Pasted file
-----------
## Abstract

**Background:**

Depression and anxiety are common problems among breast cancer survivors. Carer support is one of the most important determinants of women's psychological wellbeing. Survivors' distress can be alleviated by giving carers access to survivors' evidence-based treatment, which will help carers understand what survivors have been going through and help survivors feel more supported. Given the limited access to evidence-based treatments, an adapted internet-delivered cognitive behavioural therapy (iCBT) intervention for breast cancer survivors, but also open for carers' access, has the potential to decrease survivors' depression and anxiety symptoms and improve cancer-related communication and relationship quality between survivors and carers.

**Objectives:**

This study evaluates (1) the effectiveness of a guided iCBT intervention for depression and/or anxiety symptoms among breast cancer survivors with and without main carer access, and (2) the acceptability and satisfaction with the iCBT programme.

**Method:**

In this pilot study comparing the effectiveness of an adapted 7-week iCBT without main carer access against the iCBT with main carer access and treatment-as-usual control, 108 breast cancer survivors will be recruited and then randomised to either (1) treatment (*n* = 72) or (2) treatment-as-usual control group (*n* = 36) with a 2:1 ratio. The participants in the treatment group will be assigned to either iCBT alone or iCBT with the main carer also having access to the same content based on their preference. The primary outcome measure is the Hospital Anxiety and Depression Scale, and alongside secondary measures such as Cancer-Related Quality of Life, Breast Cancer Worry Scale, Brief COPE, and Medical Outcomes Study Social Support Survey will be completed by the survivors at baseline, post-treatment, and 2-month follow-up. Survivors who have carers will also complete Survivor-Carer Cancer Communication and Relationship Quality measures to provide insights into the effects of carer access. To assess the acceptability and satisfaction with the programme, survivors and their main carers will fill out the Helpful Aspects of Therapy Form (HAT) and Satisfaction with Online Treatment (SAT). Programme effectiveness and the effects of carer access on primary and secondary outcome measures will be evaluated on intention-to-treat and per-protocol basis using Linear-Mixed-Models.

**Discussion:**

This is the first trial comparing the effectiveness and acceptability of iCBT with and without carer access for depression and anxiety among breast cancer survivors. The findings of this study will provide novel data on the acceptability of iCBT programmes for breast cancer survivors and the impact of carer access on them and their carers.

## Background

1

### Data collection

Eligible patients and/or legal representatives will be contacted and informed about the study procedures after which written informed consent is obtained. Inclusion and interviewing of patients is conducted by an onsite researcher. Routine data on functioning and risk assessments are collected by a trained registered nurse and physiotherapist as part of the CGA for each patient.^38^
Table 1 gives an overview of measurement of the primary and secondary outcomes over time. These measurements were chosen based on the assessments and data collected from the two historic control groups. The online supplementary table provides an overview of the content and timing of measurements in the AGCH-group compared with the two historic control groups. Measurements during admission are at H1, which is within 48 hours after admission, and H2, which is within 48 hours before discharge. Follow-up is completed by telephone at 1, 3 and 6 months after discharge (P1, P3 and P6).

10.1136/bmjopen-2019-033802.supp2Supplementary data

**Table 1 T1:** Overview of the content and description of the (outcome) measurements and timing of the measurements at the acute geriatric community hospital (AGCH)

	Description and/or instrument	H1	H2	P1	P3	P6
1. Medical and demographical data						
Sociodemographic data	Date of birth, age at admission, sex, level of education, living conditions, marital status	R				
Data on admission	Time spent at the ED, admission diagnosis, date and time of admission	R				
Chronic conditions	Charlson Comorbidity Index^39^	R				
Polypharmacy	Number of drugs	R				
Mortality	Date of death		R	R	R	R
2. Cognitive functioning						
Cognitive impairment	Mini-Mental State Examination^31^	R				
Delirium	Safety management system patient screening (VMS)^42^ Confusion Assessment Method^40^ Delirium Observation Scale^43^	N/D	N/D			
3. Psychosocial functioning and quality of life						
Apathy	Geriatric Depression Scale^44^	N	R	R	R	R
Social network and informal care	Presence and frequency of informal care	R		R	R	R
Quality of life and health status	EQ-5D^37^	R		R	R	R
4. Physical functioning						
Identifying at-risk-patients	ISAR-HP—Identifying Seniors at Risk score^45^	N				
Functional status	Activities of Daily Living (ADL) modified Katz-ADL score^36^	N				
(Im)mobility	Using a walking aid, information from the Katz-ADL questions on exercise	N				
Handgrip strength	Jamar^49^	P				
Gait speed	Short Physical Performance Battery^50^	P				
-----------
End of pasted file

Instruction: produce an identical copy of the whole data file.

## Abstract

**Background:**

Depression and anxiety are common problems among breast cancer survivors. Carer support is one of the most important determinants of women's psychological wellbeing. Survivors' distress can be alleviated by giving carers access to survivors' evidence-based treatment, which will help carers understand what survivors have been going through and help survivors feel more supported. Given the limited access to evidence-based treatments, an adapted internet-delivered cognitive behavioural therapy (iCBT) intervention for breast cancer survivors, but also open for carers' access, has the potential to decrease survivors' depression and anxiety symptoms and improve cancer-related communication and relationship quality between survivors and carers.

**Objectives:**

This study evaluates (1) the effectiveness of a guided iCBT intervention for depression and/or anxiety symptoms among breast cancer survivors with and without main carer access, and (2) the acceptability and satisfaction with the iCBT programme.

**Method:**

In this pilot study comparing the effectiveness of an adapted 7-week iCBT without main carer access against the iCBT with main carer access and treatment-as-usual control, 108 breast cancer survivors will be recruited and then randomised to either (1) treatment (*n* = 72) or (2) treatment-as-usual control group (*n* = 36) with a 2:1 ratio. The participants in the treatment group will be assigned to either iCBT alone or iCBT with the main carer also having access to the same content based on their preference. The primary outcome measure is the Hospital Anxiety and Depression Scale, and alongside secondary measures such as Cancer-Related Quality of Life, Breast Cancer Worry Scale, Brief COPE, and Medical Outcomes Study Social Support Survey will be completed by the survivors at baseline, post-treatment, and 2-month follow-up. Survivors who have carers will also complete Survivor-Carer Cancer Communication and Relationship Quality measures to provide insights into the effects of carer access. To assess the acceptability and satisfaction with the programme, survivors and their main carers will fill out the Helpful Aspects of Therapy Form (HAT) and Satisfaction with Online Treatment (SAT). Programme effectiveness and the effects of carer access on primary and secondary outcome measures will be evaluated on intention-to-treat and per-protocol basis using Linear-Mixed-Models.

**Discussion:**

This is the first trial comparing the effectiveness and acceptability of iCBT with and without carer access for depression and anxiety among breast cancer survivors. The findings of this study will provide novel data on the acceptability of iCBT programmes for breast cancer survivors and the impact of carer access on them and their carers.

## Background

1

### Data collection

Eligible patients and/or legal representatives will be contacted and informed about the study procedures after which written informed consent is obtained. Inclusion and interviewing of patients is conducted by an onsite researcher. Routine data on functioning and risk assessments are collected by a trained registered nurse and physiotherapist as part of the CGA for each patient.^38^
Table 1 gives an overview of measurement of the primary and secondary outcomes over time. These measurements were chosen based on the assessments and data collected from the two historic control groups. The online supplementary table provides an overview of the content and timing of measurements in the AGCH-group compared with the two historic control groups. Measurements during admission are at H1, which is within 48 hours after admission, and H2, which is within 48 hours before discharge. Follow-up is completed by telephone at 1, 3 and 6 months after discharge (P1, P3 and P6).

10.1136/bmjopen-2019-033802.supp2Supplementary data

**Table 1 T1:** Overview of the content and description of the (outcome) measurements and timing of the measurements at the acute geriatric community hospital (AGCH)

	Description and/or instrument	H1	H2	P1	P3	P6
1. Medical and demographical data						
Sociodemographic data	Date of birth, age at admission, sex, level of education, living conditions, marital status	R				
Data on admission	Time spent at the ED, admission diagnosis, date and time of admission	R				
Chronic conditions	Charlson Comorbidity Index^39^	R				
Polypharmacy	Number of drugs	R				
Mortality	Date of death		R	R	R	R
2. Cognitive functioning						
Cognitive impairment	Mini-Mental State Examination^31^	R				
Delirium	Safety management system patient screening (VMS)^42^ Confusion Assessment Method^40^ Delirium Observation Scale^43^	N/D	N/D			
3. Psychosocial functioning and quality of life						
Apathy	Geriatric Depression Scale^44^	N	R	R	R	R
Social network and informal care	Presence and frequency of informal care	R		R	R	R
Quality of life and health status	EQ-5D^37^	R		R	R	R
4. Physical functioning						
Identifying at-risk-patients	ISAR-HP—Identifying Seniors at Risk score^45^	N				
Functional status	Activities of Daily Living (ADL) modified Katz-ADL score^36^	N				
(Im)mobility	Using a walking aid, information from the Katz-ADL questions on exercise	N				
Handgrip strength	Jamar^49^	P				
Gait speed	Short Physical Performance Battery^50^	P				